OTTAWA — Canadian businesses are expecting only a marginal acceleration in sales growth over the next 12 months, a new Bank of Canada poll released Monday suggests.
The central bank's latest business outlook survey found that sales prospects remained gloomy among companies hit hard by the oil price slump.
"The moderation in future sales expectations was concentrated among firms in the Prairies, which see few signs of a recovery from the oil price shock,'' the bank's quarterly survey said.
Stephen Poloz, governor of the Bank of Canada, pauses while speaking during a keynote address at the Canada-US Securities Summit in New York on April 26, 2016. (Photo: Victor J. Blue/Bloomberg via Getty Images)
But in other regions the poll said "steady, albeit modest, domestic momentum'' supported brighter sales outlooks.
The survey found that businesses outside the affected commodity industries and in the service sectors were more optimistic about the coming year. Rising demand from the United States and the past depreciation of the Canadian dollar remained key sources of stronger sales expectations, it found.
The survey also suggested that overall, firms generally expected to add jobs over the coming year — but found hiring intentions remained below post-recession levels and diverged considerably by sector.
Stephen Poloz, governor of the Bank of Canada, speaks during a keynote address at the Canada-US Securities Summit in New York on April 26, 2016. (Photo: Victor J. Blue/Bloomberg via Getty Images)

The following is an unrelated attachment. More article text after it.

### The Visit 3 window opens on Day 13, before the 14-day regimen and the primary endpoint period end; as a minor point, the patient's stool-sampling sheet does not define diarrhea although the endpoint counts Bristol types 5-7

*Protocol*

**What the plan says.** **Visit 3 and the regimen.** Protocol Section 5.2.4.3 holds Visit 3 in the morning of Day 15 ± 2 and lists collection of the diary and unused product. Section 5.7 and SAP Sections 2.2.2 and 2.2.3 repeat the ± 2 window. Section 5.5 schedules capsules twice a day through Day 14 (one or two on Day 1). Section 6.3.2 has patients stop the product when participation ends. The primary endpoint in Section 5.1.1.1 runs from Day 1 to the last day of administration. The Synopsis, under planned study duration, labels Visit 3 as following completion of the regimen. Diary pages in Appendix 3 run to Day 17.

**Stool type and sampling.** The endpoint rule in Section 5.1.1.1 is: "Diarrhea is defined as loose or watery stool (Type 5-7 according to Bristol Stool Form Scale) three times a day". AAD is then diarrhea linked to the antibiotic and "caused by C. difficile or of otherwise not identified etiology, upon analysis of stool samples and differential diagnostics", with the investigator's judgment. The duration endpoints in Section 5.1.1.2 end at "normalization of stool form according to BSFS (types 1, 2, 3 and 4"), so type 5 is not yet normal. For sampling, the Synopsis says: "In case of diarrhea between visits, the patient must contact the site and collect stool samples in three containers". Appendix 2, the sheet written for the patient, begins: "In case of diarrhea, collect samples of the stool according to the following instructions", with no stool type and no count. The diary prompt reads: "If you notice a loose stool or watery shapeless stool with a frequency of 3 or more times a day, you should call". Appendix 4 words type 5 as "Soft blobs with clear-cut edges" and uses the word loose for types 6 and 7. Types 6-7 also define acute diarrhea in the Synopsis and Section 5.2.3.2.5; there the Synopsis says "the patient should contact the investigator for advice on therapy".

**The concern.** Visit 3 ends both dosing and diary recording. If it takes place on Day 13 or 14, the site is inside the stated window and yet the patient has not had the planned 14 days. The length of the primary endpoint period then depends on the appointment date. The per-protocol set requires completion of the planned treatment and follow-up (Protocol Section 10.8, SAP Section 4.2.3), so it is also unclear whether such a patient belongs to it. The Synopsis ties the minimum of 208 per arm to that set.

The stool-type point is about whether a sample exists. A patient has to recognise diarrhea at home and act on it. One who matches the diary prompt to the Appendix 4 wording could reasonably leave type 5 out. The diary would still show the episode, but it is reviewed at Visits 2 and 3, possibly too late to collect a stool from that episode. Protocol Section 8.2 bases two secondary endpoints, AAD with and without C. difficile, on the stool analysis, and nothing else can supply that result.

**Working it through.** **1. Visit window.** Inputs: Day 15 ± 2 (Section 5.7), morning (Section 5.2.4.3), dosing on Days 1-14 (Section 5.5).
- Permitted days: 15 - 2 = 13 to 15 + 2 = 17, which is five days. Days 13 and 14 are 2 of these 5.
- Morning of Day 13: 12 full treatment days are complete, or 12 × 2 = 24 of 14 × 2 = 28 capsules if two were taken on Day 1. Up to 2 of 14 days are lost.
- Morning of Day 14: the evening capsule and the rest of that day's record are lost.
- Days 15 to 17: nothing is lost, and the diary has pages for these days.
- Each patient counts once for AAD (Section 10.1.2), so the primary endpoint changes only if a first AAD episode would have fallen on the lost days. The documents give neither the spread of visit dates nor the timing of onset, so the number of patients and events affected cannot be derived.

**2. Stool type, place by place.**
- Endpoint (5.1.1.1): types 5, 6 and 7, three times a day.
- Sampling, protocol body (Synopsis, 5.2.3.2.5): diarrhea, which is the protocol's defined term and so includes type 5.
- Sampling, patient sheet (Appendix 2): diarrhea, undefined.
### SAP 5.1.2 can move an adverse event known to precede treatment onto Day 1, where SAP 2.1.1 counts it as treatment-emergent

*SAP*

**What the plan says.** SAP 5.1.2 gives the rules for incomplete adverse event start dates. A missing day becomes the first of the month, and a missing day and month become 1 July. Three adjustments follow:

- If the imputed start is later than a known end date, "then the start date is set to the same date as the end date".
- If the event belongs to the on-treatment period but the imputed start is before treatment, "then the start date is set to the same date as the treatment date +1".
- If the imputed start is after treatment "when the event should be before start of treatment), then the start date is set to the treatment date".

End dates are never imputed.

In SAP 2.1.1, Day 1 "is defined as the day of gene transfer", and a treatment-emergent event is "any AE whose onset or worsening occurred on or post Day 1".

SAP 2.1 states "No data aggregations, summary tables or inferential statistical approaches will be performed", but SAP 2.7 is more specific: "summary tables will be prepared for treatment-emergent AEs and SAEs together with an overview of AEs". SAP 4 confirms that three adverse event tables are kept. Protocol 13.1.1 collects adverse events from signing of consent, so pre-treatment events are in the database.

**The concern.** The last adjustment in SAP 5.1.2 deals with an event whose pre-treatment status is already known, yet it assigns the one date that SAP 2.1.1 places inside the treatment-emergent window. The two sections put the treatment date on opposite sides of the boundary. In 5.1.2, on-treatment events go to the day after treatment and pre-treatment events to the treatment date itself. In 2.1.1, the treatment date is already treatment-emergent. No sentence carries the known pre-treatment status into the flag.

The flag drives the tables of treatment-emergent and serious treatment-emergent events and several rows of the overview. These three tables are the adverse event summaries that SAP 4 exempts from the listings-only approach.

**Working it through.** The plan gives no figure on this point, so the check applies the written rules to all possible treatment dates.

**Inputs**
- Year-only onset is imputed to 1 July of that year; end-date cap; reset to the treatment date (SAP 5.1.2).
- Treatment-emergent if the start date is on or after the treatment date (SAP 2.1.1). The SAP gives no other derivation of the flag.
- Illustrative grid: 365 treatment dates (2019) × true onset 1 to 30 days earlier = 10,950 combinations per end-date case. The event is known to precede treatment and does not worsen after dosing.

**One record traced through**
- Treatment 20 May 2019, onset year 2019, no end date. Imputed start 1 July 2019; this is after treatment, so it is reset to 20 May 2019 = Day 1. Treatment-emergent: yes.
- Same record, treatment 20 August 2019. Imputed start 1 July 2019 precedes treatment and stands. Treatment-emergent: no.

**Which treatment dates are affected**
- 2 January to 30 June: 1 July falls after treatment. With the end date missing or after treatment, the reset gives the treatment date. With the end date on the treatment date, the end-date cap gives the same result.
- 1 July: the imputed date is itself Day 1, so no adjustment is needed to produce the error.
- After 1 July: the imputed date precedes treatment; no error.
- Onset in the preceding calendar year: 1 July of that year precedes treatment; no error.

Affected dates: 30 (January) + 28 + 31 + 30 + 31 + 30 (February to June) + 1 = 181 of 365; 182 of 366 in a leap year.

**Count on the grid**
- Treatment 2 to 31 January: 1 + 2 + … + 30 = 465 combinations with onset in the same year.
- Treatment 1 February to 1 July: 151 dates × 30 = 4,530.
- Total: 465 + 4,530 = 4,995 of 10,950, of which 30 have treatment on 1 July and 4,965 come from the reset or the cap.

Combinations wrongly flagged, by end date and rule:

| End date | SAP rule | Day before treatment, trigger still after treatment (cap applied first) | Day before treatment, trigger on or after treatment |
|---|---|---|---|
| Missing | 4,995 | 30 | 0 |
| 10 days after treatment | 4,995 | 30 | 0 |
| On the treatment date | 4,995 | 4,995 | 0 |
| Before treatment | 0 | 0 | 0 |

Plans to reduce staff were prominent among companies in the goods sector, while firms in the service industries intended to boost their labour workforces to meet the growing demand, the bank's poll found.
Overall, the bank described its findings on hiring intentions as "modest.''
Firms also remained cautious about business investment, with many companies tied to the energy sector budgeting for further cuts, the survey said. However, businesses in the service sectors were found to be more willing to invest and expand, it said.
"While still pointing to an increase over the next 12 months, the balance of opinion on investment in machinery and equipment remains subdued,'' the report said.
"We're not out of the woods yet."
CIBC chief economist Avery Shenfeld said the survey indicates that the repercussions from the fall in energy prices will continue to be felt.
"We're not out of the woods yet,'' Shenfeld said in a note to clients. "The energy shock dented Canada over the past 12 months, but the Bank of Canada's latest survey suggests that the tide isn't yet turning back in our favour.''
The Bank of Canada's survey of about 100 companies was conducted between May 9 and June 8, and therefore doesn't reflect any potential changes in expectations linked to the United Kingdom's referendum to leave the European Union.